Keeping up with the Joness is none too rewarding for companies, especially when it comes to social media adoption.
Most companies look at their peer group to identify what the nearest competitor is up to and then everyone is eventually following suit buoyed by the earliest adopters.
Many of the businesses that jumped in whole hog bright and early earned the most attention from consumers who wanted to engage with smart brands. Companies slower to adopt are finding it more of a challenge to tally likes, RTs, plusses, or followers.
But, all is not lost for the smartest and savviest social media adopters.
In 2012, users on the Interwebz grew 19.2 percent over 2011, according to eMarketer. There were 1.43 billion users on social networks, and we all know that Facebook boasts the first billion.
As adoption levels taper off, users are going to branch out into smaller networks that are more manageable. Inc. magazine shares a story about the pending 2013 backlash in social media adoption and the “emergence of smaller-scale, niche networks.”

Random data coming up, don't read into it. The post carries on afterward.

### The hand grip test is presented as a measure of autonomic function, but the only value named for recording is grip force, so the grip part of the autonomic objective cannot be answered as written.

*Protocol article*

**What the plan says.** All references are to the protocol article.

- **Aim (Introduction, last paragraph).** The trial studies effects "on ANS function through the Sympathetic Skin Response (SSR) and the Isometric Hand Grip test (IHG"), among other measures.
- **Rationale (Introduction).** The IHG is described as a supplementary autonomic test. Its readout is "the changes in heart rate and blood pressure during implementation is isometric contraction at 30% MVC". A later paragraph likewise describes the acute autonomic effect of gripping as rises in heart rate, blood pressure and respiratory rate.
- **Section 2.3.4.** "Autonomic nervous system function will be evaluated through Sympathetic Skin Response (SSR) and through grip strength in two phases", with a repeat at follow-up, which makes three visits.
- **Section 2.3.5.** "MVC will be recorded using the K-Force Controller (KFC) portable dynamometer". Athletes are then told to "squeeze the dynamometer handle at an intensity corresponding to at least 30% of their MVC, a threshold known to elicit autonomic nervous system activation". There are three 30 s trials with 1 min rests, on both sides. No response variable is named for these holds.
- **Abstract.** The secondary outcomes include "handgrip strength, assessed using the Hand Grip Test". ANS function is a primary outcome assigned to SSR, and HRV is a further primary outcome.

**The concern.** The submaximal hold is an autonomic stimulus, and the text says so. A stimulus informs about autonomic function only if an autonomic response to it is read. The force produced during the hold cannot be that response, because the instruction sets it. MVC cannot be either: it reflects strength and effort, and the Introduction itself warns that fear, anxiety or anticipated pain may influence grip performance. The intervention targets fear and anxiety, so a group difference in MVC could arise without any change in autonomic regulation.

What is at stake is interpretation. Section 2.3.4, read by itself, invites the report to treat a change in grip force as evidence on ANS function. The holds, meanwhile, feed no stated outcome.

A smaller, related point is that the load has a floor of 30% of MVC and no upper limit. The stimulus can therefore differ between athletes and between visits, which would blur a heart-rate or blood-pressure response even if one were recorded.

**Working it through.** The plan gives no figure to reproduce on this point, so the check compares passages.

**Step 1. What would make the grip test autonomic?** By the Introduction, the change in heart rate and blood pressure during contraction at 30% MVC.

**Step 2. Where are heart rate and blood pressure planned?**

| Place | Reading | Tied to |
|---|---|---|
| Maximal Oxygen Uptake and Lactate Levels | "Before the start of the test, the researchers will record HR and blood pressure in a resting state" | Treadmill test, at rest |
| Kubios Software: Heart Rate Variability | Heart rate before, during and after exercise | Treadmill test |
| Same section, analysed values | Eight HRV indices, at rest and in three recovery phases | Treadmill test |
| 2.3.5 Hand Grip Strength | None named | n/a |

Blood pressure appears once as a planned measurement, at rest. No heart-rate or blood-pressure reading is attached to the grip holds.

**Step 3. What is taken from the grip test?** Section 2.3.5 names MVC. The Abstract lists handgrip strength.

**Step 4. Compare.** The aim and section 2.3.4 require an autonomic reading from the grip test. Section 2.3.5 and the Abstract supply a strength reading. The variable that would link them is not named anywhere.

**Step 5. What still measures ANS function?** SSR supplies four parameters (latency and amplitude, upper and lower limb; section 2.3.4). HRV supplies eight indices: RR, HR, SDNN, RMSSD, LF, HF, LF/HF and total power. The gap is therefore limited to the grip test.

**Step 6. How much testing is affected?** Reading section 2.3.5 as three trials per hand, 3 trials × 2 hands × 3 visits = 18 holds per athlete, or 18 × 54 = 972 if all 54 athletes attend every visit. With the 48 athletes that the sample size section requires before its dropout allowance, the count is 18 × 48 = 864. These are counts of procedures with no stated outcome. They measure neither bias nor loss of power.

Here are ways your company can benefit from the expected 2013 trend:
1. Shore up the big four or five channels and determine which few are the most beneficial relating to the strongest return on investment of money, time, team, and sales.
2. Stay the course with these, and begin to look around for smaller channels that are ripe for brands to engage with.
3. Understand your customers’ behavior and how they use social media. What do you know about consumer behavior patterns?
4. Study up on online behavior; there is a burgeoning field addressing human interactions online. Companies can benefit from this knowledge.
5. Develop programs that reward customers for their loyalty. Imagine a loyalty program on steroids. How many ways can customers be rewarded with simple recognition that ultimately costs the company pennies?
With loyal brand evangelists, companies can reward with a badge for a Facebook page or other profile page. Simple? Loyalty costs only as much as the creativity around implementing the program.
In the Inc. story, several mentions about smaller, niche apps becoming popular showcase where users are heading to get out from the clutter of 1 billion Facebook users:
Also in the story, companies were advised to watch, listen and participate with a non-sales approach. The goal for companies is to jump to the next phase of relationship marketing and reap the benefits of the ever-changing online community.